2. May 14, 2020 A new tool allows citizens to measure the carbon storage and health of their local forests—before they are cut down. FOREST SCIENTIST Dr. Nicholas Coops from UBC and his two colleagues, Dr. Joseph Landsburg (Australia) and Dr. Richard Waring (Oregon), recently won the equivalent of the Nobel Prize in forestry—the Marcus Wallenberg Prize—for their work on an open-source model that allows anyone to predict how their forests are growing in real time. The tool, called 3PG (Physiological Principles Predicting Growth), can be set up on most computers and will tell you how your local forest is doing and predict what the future might be as climate conditions change. Using available data sets from weather stations that measure temperature, moisture and tree level information from long-term forest plots, coupled with remote sensing data from satellites or LIDAR, we can now answer questions like: How much carbon is being sequestered by this patch of trees? How much carbon was released by that clearcut? How will biodiversity hot spots do in the future? How can we prevent insect outbreaks? How are certain species doing through spring and summer droughts? What if we increase the number of nurse logs in this patch? Is it helping the stressed trees? The model can be scaled from my tiny patch of forest of 60-year-old Douglas-fir to diverse tracts of forest across the planet. Any student or planner with an interest in forests and climate can adapt the model to local forest data. It was a tool originally devised for forestry managers to manage plantations, but has much wider applications, according to Coops, including understanding what our Douglas fir forests are going to look like in the future. To understand why this is hopeful, it is important to start with a refresher on forests and climate change. Currently the only things on the planet that remove carbon dioxide from our atmosphere are plants—either on land, in water or sea. CO2 is sequestered by the forest through everything that photosynthesizes: trees, shrubs, moss, etc and is then processed into carbon which the forest stores in what we call carbon pools: trunks, branches, bark, roots, leaves, shrubs, soil, litter and coarse woody debris (nurse logs, wildlife trees). The plants pull out the carbon and release the oxygen (O2) to the atmosphere. The rate at which they they do that and how they store it, is the complicated part. Storing carbon depends on complex ecological relationships between species of trees, other plants, lichens and fungi, the soil, the forest litter and detritus, aspect, moisture, temperature and nutrients. It is a big dynamic system and taken at a provincial, national or international level has a great many complexities. At the forest stand level, however, it becomes far more understandable and relevant. Using the new 3PG tool on my acreage, we assess how each of the different tree species are doing, their height, age and diameter and how much carbon they pull out of the atmosphere on a daily to annual basis and have stored over the last 60 years, and where it is stored. My forest stores about 1,468 tonnes of carbon dioxide equivalent (CO2e) per hectare (it is actually stored as just carbon but it is expressed as CO2e so we can understand the implications if it is released back into the atmosphere). Two hundred tonnes of that is in the soil, another 200 tonnes in the detritus, about 500 in the trunks/stems and the rest in the branches, bark and shrub layers. Every hectare of my forest is pulling about 14 tonnes of CO2e out of the atmosphere a year. There is always some natural decaying going on, where the carbon isn’t stored but released back into the atmosphere. This relationship between decay and sequestering is expressed in a figure called “forest growth minus decay.” In a healthy forest like mine, forest growth far exceeds forest decay. In an unhealthy forest where drought decreases the moisture retained in the soil and increases the respiration of carbon back into the atmosphere, that figure can reverse. There are die-offs already starting in my western red cedars on south-facing, dryer slopes so I’m anticipating that these figures will change. The model works by using key measurements of certain species acquired from long-term research plots, like the ones around southeastern Vancouver Island of coastal Douglas fir forests from old growth to young ones. Provincial forest ecologist Andy Mackinnon and federal forester Tony Trofymow set up forest plots in 1992 in response to concerns about the effects of clearcutting and the conversion of coastal old-growth to managed forests. The plots provide information about the growth, structure, diversity and carbon storage of forests at different ages, on different aspects, terrains and microclimates. In 2002, research towers were added to fine tune our understanding of fluxes of carbon and water from different pools based on temperature and precipitation. Fluxnet Canada has three forest plots of different aged coastal Douglas fir, one of which is very similar in age and composition to mine, at Oyster River. Pulses of carbon dioxide are measured from processes like soil respiration, decomposition, litterfall and microclimate changes in soil which change with the time of day, the season, and the year. It allows us to attribute specific events and features to fluxes of ecosystem carbon. The 3PG model is able to apply this information to whichever forest an enquiry directs it to (small to large) by using remote sensing, like satellite and LIDAR. Finally, it uses climate forecasts to let you ask questions about what it will look like in the future. Coastal Douglas fir is uniquely suited to these kinds of tools because it is such a wide-ranging tree, from California to Vancouver Island. If I want to know what my forest will look like in a warmer world, the benchmark data from California forests is there to draw from. The reason this is important is because if you go to the latest (2017) BC Greenhouse Gas Emission Inventory you will discover that over the last 27 years, more than half of all CO2e emissions come from the “Forest Management” sector. Because of a historic federal decision at Kyoto to not include forest management emissions in our inventory, these figures are only included in an appendix. This raises a critical question about how we should respond to these huge emissions and better understand the complex interplay of warming temperatures, greater insect predation, changes in traditional burning practices by First Nations, and modern industrial approaches of salvage clearcut logging. The immensity of the problem requires better tools that can peer right into the different patches of forest and then go back up to 30,000 feet and see the patterns. To further appreciate the magnitude of the climate crisis as it relates to forestry, remember there are two sides of a carbon equation: on one side is our need to reduce our emissions; on the other is our need to protect and increase our sinks. Ignoring emissions from forestry is a double hit to climate change as we send our emissions skyrocketing while removing our sinks. And I haven’t even added in another sector that is included in our official inventory called “deforestation,” when sinks are converted permanently to non-forest use. Deforestation emissions take the overall number up another 2.5 million tonnes. But before we unpack these numbers, remember this story started as good news. I have been writing about climate change and the problematic forest industry for over 30 years and it has mostly been bad news for climate, wildlife, water, fire and flood risk, and cultural survival. No amount of science seems able to shift governing parties away from the status quo and corporate exceptionalism so what will get us to a different future? Coops’ colleague, Dr. Gary Bull, head of the Forest Resources Management Department at UBC who has equal international standing in his field of forest policy and sustainable economic models that integrate climate change, indigenous rights and ecosystem services, suggests that 3PG gets us one step closer. Putting a forester’s tool in the hands of local people who love their forests and want to improve their resilience to drought, fire and loss of wildlife is a key part of the solution. It used to be that only forest carbon scientists hired by companies could calculate these complex carbon equations. This led to a lot of carbon myths, myths that provincial forest ecologist Jim Pojar has done a great job of refuting. (https://sierraclub.bc.ca/7-myths-about-forests-carbon-and-climate-change/ ) If you don’t want to take his word for it, though, now you can see for yourself. With this tool, anyone should be able to figure out that if I clearcut even a hectare of my forest, I will immediately release at least half a thousand tonnes of CO2e from the different carbon pools into the atmosphere through various processes: slashpile burning, increased respiration, and decomposition as the forest floor dries. In the carbon pool called “trunks,” a good proportion would end up as my firewood, and also go up with the smoke. Some might make it as timber for construction, but the emissions from cutting, trucking and processing it would offset the carbon stored in the few pieces of timber that made it into house beams. Within 15 years, most of the carbon in that hectare of forest would be back in the atmosphere. I would also have shrunk the world’s carbon sink by a hectare and made adjacent forests more vulnerable to rising soil temperature, wind throw, and fire through loss of moisture in the forest. Replanting my forest is not mitigation. It will be 17 years before the clearcut is not still emitting carbon. And it will be 105 years before I have even caught up with the storage that I had before I cut it down, if ever. I could have travelled 250 times to Baja in a jet and still not exceeded those emissions, so why are we not taking these actions into our carbon accounting? Once you get your head around your own local forests, it is much easier to scale up and make sense of the provincial numbers. In the BC inventory, decomposition from clearcutting accounts for 42,034,000 tonnes (this is probably conservative). Slashburn piles account for another 3,990,000 tonnes. Then there is the big whammy for 2017 of wildfire—176,550,000 tonnes. (Spread over the last 27 years, emissions from fires average out to 20,000,000 tonnes a year.) Wildfire is a bit of misnomer because within this category there is no distinction between fires that burn in unlogged forests and fires that burn through clearcuts, but are not technically accounted for under slashburns. An Oregon State University study found that the 2013 Douglas Fire took off when it “hit a sea of clearcuts.” It makes sense, as the driest tinder for any fire is in a clearcut. They are now called “clearcut firebombs” in the research parlance. (See David Broadland’s The Forest-Industrial Complex’s Molotov Cocktails) Having a fine-tuned tool that can operate with local data is critical to discern exactly what’s going on. This forest on Quadra Island is slated to be logged, but its carbon sequestration capacity, critical to global efforts to reduce emissions, has not been taken into consideration by government when it determined the area could be logged. Now local citizens will have a tool that allows them to do the carbon calculation and add another science-based argument for conservation. Bull points out that these new tools and forest research typically take at least a decade to translate into policy, “but,” he adds, “we could adapt pretty damn quickly if we had the political support, legislation and resources to devolve more power and tools to local communities and First Nations.” He has long believed that the path to climate change mitigation and reconciliation of First Nations land issues is through ensuring the economic benefits flow to those that tend the forests. He is working on innovative economic streams from forest stewardship. The development of open source tools such as 3PG brings down the biggest obstacle in the past: the costs of planning, management and inventory. For communities and regions to assess alternative economic models for rural communities, the right set of tools in the toolbox is critical. Bull states, “Dr. Coops’ tools are essential.” Coops is enthusiastic about the potential for the model as it puts a free tool into the hands of local people which is the scale that forest management is best done at. Because it is open source, it can be adapted and developed to reflect the amazing research that has gone on already. One of the improvements Coops hopes to see in the tool, is a way to improve measuring the below-ground carbon and fuel loads across clearcut landscapes. Coops believes this is possible using drones and satellite imagery. He and Trofymow also examined and compared methods for estimating the amounts of woody residues left after harvest of one of the long term forest plots. In 2017, Trofymow remeasured (after 25 years) the carbon in aboveground forest and woody debris on the four east Vancouver Island sites; soils were remeasured in 2019 and are currently being analyzed. The results will be ready in a year or two. 3PG is currently the most widely-used forest growth model of this type in the world, but not here in BC. Asked what his ultimate dream for the model is, Coops responded: “I want to alert citizens about how they can take care of their forests/carbon sinks.” See https://3pg.forestry.ubc.ca/software/ for the 3PG software tools. Briony Penn is the award-winning author of non-fiction books including The Real Thing: The Natural History of Ian McTaggart Cowan, A Year on the Wild Side, and, most recently, Following the Good River: the Life and Times of Wa’xaid, a biography of Cecil Paul (Rocky Mountain Books).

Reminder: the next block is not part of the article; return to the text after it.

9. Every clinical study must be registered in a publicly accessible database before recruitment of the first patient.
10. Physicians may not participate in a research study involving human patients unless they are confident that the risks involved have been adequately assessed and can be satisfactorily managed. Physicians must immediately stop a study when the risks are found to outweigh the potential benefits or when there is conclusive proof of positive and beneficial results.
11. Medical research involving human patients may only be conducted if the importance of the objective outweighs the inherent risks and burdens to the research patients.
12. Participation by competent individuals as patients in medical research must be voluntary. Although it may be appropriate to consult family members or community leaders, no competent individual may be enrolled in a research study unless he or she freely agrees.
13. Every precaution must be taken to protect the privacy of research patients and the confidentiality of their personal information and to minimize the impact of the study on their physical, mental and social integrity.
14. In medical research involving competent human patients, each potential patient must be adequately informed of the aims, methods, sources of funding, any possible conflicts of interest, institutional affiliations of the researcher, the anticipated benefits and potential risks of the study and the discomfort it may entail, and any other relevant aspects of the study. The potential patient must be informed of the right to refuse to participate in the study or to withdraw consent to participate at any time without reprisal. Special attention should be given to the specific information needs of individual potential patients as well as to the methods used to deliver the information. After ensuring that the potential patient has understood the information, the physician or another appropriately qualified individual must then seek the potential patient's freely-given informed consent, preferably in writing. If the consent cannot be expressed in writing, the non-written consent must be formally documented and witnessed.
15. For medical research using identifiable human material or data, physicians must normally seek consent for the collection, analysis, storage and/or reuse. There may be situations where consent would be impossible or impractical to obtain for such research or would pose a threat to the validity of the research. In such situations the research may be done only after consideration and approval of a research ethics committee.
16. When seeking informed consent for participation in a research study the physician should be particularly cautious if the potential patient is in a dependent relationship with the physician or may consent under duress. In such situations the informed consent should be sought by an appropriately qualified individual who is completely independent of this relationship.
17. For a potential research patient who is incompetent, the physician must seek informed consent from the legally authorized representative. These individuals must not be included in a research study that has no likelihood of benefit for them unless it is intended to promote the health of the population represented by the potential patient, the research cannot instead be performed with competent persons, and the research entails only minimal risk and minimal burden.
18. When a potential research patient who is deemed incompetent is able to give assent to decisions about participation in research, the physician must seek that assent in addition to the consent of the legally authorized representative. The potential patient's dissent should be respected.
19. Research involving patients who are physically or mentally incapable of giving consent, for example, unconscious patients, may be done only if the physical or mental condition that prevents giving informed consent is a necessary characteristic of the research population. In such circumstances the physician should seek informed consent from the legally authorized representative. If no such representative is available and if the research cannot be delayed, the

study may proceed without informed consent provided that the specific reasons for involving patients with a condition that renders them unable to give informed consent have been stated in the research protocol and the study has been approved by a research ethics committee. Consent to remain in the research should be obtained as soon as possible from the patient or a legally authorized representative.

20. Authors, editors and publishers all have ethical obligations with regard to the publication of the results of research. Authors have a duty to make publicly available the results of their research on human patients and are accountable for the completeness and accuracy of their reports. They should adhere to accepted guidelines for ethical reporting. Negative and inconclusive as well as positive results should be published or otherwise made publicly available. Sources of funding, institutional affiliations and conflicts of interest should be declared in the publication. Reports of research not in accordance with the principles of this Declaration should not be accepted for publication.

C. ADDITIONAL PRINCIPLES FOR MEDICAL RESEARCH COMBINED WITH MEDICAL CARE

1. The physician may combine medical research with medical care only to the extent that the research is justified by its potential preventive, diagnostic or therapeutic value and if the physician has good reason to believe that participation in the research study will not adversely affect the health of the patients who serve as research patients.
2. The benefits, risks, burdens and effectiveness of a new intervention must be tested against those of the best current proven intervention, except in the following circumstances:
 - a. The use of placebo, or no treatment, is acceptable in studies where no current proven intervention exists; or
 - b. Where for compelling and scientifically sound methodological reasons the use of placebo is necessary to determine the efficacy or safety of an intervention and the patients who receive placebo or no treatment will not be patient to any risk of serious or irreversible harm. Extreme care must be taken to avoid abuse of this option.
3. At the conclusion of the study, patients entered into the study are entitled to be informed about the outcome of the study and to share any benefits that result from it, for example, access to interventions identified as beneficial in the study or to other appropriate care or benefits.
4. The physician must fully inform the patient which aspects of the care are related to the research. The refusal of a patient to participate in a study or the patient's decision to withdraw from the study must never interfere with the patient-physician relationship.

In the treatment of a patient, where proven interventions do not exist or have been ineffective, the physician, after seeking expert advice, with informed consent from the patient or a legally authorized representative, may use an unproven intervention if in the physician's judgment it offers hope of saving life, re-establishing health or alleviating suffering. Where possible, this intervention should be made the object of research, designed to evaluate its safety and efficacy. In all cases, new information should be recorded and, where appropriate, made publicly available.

3. January 2020 Concerns over slow progress lead to questions about campaign donations from developers. SEVERAL YEARS AGO, Saanich resident Merie Beauchamp and her husband bought a large lot overrun with invasive species. It had subdivision potential but was also subject to the Environmental Development Permit Area (EDPA) bylaw. Under the EDPA, they would be required to work with Saanich planners and biologists, should they want to subdivide, in order to minimize the impact to the endangered Garry oak ecosystem. Both Beauchamps had biological backgrounds and were curious about what lay under the brambles and daphne. Said Merie: “We removed the invasives and the land came back to life. The native wildflowers began to reappear, the Garry oaks suppressed under the invasives started to take off, the butterflies, birds and other wildlife returned and we realized that we could help restore the natural diversity of this piece of land.” Saanich resident Merie Beauchamp The couple decided that they had an opportunity to manage this restored area, which lies adjacent to a protected area. Conventional thinking would describe them as having cost society in foregone development values. “True cost accounting,” however, would value their actions in terms of averting the rising costs of the biodiversity and climate change emergencies. Beauchamp wants people to get excited about true cost accounting and to educate people about the harm of the business-as-usual approach, but it is a hard thing to do with a council that is mostly stuck in an old paradigm. In May, the UN Intergovernmental Science-Policy Platform on Biodiversity and Ecosystem Services (IPBES) released a report that gave humanity a dire prognosis. A million species are now threatened with extinction, and our own species may follow if we don’t do something about the threats. In the District of Saanich, over 90 of those species are at risk along with the ecosystems that support them. As one of the most affluent, well-educated, and still biologically-rich urban/rural districts in Canada, Saanich could be playing a leading role in reversing this trend. However, this region has lost ground—literally and figuratively. Garry oak meadows have been blasted into oblivion for everything from swimming pools to subdivisions ever since Saanich scrapped its progressive Environmental Development Permit Area (EDPA)—a bylaw and planning tool that had, since 2012, a proven record of guiding development away from, and around, endangered ecosystems. A byelection in late 2017 had resulted in a pro-development majority on council, which moved quickly to rescind the EDPA—though a replacement was promised. A battle for sustainability was waged in the suburbs, with lawyered-up landowners and developers on one side, and Saanich residents who supported the bylaw on the other. Since then, the battle has continued with divisions growing deeper. And the casualties of the lack of regulation are evident all over Saanich—endangered ecosystems wiped off their last remaining spots on Earth: at Mount Douglas Cross Road, Rainbow Road, Ten Mile Point, Gordon Head Road, Milner Road, Holland Avenue. Until journalist Wolf Depner was moved from the Saanich News to a new beat in Oak Bay, you could read regularly about yet another endangered meadow getting ploughed under by a bulldozer. The public discourse has only grown more heated. The College of Applied Biology permanently rescinded the membership of Ted Lea, a key player in the opposition to the EDPA, for violation of the college’s code of ethics stemming from his role in the matter. Councillor Nathalie Chambers urged her fellow council members to reinstate the EDPA given its removal was, in part, based on faulty reports from the biologist—or at least place a moratorium on Garry oak removals. (She failed.) University of Victoria faculty and students have weighed in on the science. Citizen’s groups, like the Falaise Community Association, have gathered people at a Tree Love Town Hall this spring “because of a growing concern for the protection of the residual Garry oak ecosystems under threat.” Citizen watchdogs, like Katherine Whitworth, are tracking what appears to be the increasing control of council by developers through electoral donations to councillors— and Chambers is calling for a ban on such donations. A perusal of the political donors to councillor campaigns reads like a who’s who of the local development industry, studded with family names like Jawl, Miller (Abstract Developments), Mann, Vanderkerkhove, Geric, and Knappet. Though donations from corporations are prohibited, and individual donations capped at $1200/year ($2400 in an election year), there’s nothing to stop multiple family members and a company’s staff from donating (this has also been noticed in other municipalities). The industry benefits when it controls the land-use planning process and has every incentive to populate council with people who share their views. That is not news. What is news is that according to the authors of the UN’s IPBES report, the key driver of extinctions worldwide is changes in land use. It also notes the trend is reversible. “Nature can still be conserved, restoredand used sustainably.” The authors stress the necessity of transforming governance and accountability, so that the full costs of not conserving or restoring natural systems and of notusing land sustainably are assessed. Accountability also entails the rigorous uncoupling of politics from land use change and its biggest driver, the development industry. Not surprisingly, the conflict in Saanich is exacerbated by highly confusing narratives being put forward by pro-development councillors in which citizens are told that they must choose: housing versus nature; public versus private land stewardship; farming versus conservation; restoration versus conservation; wetlands over Garry oak; emissions reduction over carbon sink expansion. Claiming that one action over another is prudent and efficient is far easier to sell politically—especially if it retains the status quo. From where the researchers of our climate and biodiversity crisis sit, however, choice is a luxury that the world doesn’t have. If we are going to avert this emergency, then we actually have to transform our thinking and figure out a way to integrate all these components of the crisis, now. Dr Eric Higgs As Dr Eric Higgs of the University of Victoria’s School of Environmental Studies puts it, “Every effort matters. We have to stem the loss and restore. For example, if we are at roughly five percent remnant Garry oak habitat presently, what would it take to get to six percent or 10 or 20 percent? What could happen if citizens were encouraged to take action in their front and backyards, new developments had stringent offset requirements, old trees were cherished, and Saanich really took seriously the need for nature-based solutions?” BEAUCHAMP WAS AGAINST SCRAPPING THE EDPA, and says the impacts of its loss have been immediate and unnecessary. The move has also devalued and demoralized other efforts for conservation and restoration on private land. She cites as an example, the controversial 4355 Gordon Head Road property where an endangered ecosystem that had previously been protected under the EDPA (through restricting building to an already existing building footprint) was destroyed for a swimming pool by moving the development closer to the cliff to take advantage of ocean views. “Why, when an alternative existed, would we allow an endangered ecosystem to be destroyed for someone’s swimming pool? The cost is borne by the next generation.” The scrapping of Saanich’s EDPA bylaw allowed this property, which includes an endangered Garry oak ecosystem, to be redeveloped. In the Milner Road development, four city lots of Garry oak woodland were razed with the lifting of the EDPA. Lauraine Derman, former Councillor Vic Derman’s widow, wrote to Saanich, stating, “At present, we see the ‘Sustainable’ Saanich moniker being abused and ridiculed as we witness some developers flaunting regulations and racing to destroy unique, ecological sensitive areas previously under EDPA protection. A case in point (among others)…is the well-publicized Milner/Leveret incident.” Against this backdrop of ecological destruction, many citizens wanted to see some sort of replacement for the rescinded EDPA—and quickly. Saanich staff had been working to create the “Natural Saanich” Environmental Policy Framework—which would include polices and regulations related to addressing climate change, biodiversity and stewardship—and envisioned the Framework being completed by 2022. But they also suggested some possible interim measures to address gaps left by the loss of the EDPA. These potentially included an enhanced tree bylaw (protecting other at-risk species), an enhanced fill bylaw (stopping wetland infill), and an adjusted development application. These were considered by staff as “low-hanging fruit as they are easily achievable and relatively effective,” according to meeting minutes. But the Framework, particularly its interim regulatory measures, was questioned by some councillors, including the Chair of Saanich’s Environmental and Natural Areas Advisory Committee, Rebecca Mersereau. Minutes of a June 2019 meeting show she questioned the effectiveness of regulatory measures. In this, her views were at odds with the committee she chaired. Saanich Councillor Rebecca Mersereau Mersereau argued in a July Facebook post that “developing and administering regulations also consumes resources and limits our ability to use other strategies to achieve the same goals, or other environmental goals we consider important. As much as it would be nice, resources are not available in an unlimited supply to help us achieve our environmental goals. If we were more cognizant of all these challenges, and if biodiversity conservation is truly a priority in Saanich, I believe we would have long ago invested more resources into protecting and even enhancing biodiversity in our extensive protected parks network.” Beauchamp has disagreed on development-related issues with other members of Saanich council, but nowhere has the narrative been more confusing for her than with Mersereau, who has degrees in biology, education and water resource management; was mentored by former Councillor Vic Derman; and once supported the EDPA. Beauchamp now draws a clear relationship between councillors’ decisions and their financial backers, and believes that rules around conflict of interest and disclosure must be tightened to ensure land- use decisions serve wider interests. She cites four donors from the development industry to Mersereau’s campaign, and adds “politics shouldn’t be mixed with science.” Dr Higgs has also responded to Mersereau on the interim regulatory measures question: “We need regulatory capacity to limit negative actions, and reward virtuous ones. This is why I support very strongly the kind of integrated package of initiatives comprising the Natural Saanich project. Stripping out the potential for discouraging or stopping heedless actions on private lands, or focusing only on remaining jewels [parks] that make up such a tiny fraction of historical habitat, will result in a future Saanich that is like every other municipality that failed to address issues sooner.” Higgs points to the March 1, 2019 United Nations General Assembly 2021-2030 declaration of the Decade of Ecosystem Restoration and suggests, “It would be unfortunate and ironic if Saanich were now to turn its back on the power and promise of hundreds of projects on public and private lands. Yes, environmental conditions are changing—a fact I know too well from my own research on novel ecosystems—but this is hardly an argument for letting the perfect stand in the way of good outcomes, especially those that support innovative approaches to biodiversity conservation and restoration. Every remnant patch of biodiversity that can be conserved or restored makes a difference to climate adaptation and flourishing ecosystems, whether natural, novel, or hybrid.” At the heart of Higgs’ analysis is the fact that 75 percent of the world’s land base has now been “significantly altered by human actions” and an international consensus of biologists advocate Nature Needs Half—a goal already in the CRD Regional Parks Strategic Plan. There is no research that comes to the conclusion that we will survive the political expediency of scrapping regulations on private land use for protecting endangered ecosystems. Landscape ecologist Jan Kirkby, who worked on Saanich’s original Sensitive Ecosystems Inventory mapping, notes “with strong, forward-thinking leadership and public education, landowners and land managers can embrace these conservation-based planning tools as they have in many other jurisdictions. EDPAs provide guidance and opportunities to enhance both natural and property values of the land. There are also tools like the Natural Area Protection Tax Exemption Program (NAPTEP) for conserving special features and sensitive ecosystems on private land.” Local governments are indeed free to change zoning to achieve conservation goals without compensation. But that is rarely done and only as a last resort. Kirkby emphasizes “most developers and property owners labour under a critical misconception, that there is such a thing as ‘development rights’ in Canada, that people ought to be able to do whatever they want on their land, and no local government has or should have the right to restrict development. These beliefs and views originate in the US and are supported by their constitution; however, Canada’s constitution supports the collective over the individual.” TWO YEARS HAVE PASSED SINCE THE DEMISE OF THE EDPA. And now some fear that Saanich council will further delay measures that would hopefully fill the gaps left by its loss. Mersereau, however, assured Focus in an email: “Council has approved an expedited timeline for the development of the EPF, so I’m hopeful that by mid 2020 we’ll all have a better sense of at least the scope of it.” Yet even the original process was to take until 2022, so any further delays are worrisome to those witnessing ecosystem destruction as the development boom continues. For now, a technical group to advise the process has been approved. But no “interim measures” (as the staff report advocated) to protect endangered ecosystems are likely in the near future, says Councillor Nathalie Chambers, who has repeatedly asked for them to deal with the biodiversity emergency. Saanich Councillor Natalie Chambers She is also advocating tighter accountability of councillors. Under the Community Charter, council members have to declare their own personal investments and may not vote or exercise influence over them. Chambers suggests, “They should also have to recuse themselves when voting on development issues when they receive developers’ donations.” She suggests accountability might have prevented some other recent moves that were developer-friendly: a proposed new bylaw raising development cost charges (DCC) was delayed, denying Saanich taxpayers $2 million; Local Area Plans were halted in favour of fast-tracking housing; and Abstract Developments, which has eight downstream applications, was granted special privileges on the Mayor’s Standing Committee on Housing Affordability, having access where Chambers, for example, has none. Chambers’ concern over the development industry’s “undue influence” has led her to propose a resolution for the Union of BC Municipalities to eliminate developer donations. Councillor Mersereau did not address Focus’ questions regarding Higgs’ challenge of her ecological rationale or Chamber’s comments of undue influence, but referred us to her July Facebook post which asserts: “Yup —that’s right! We’re in a process to discuss a process…If we have a good process set up to objectively evaluate how effective each option will be at helping us achieve our goals—whether they are voluntary, financial, or regulatory options (which the EDPA is one example of)—I can support the options that emerge at the top, regardless of what form they take.” Higgs responds, “We should not be caught in the midst of spats that result in inaction, but leading with the framework, policies, legislative action, and public programs that result in the very kind of Saanich that people will value in the future.” What do we need to get there? Beauchamp suggests “a conflict of interest bylaw for municipal donations might be a good start. Then let’s get Natural Saanich back on track.” Briony Penn is an award-winning writer of creative non-fiction books including The Real Thing: The Natural History of Ian McTaggart Cowan, A Year on the Wild Side and, most recently, Following the Good River: The Life and Times of Wa'xaid, a biography of Cecil Paul (Rocky Mountain Books).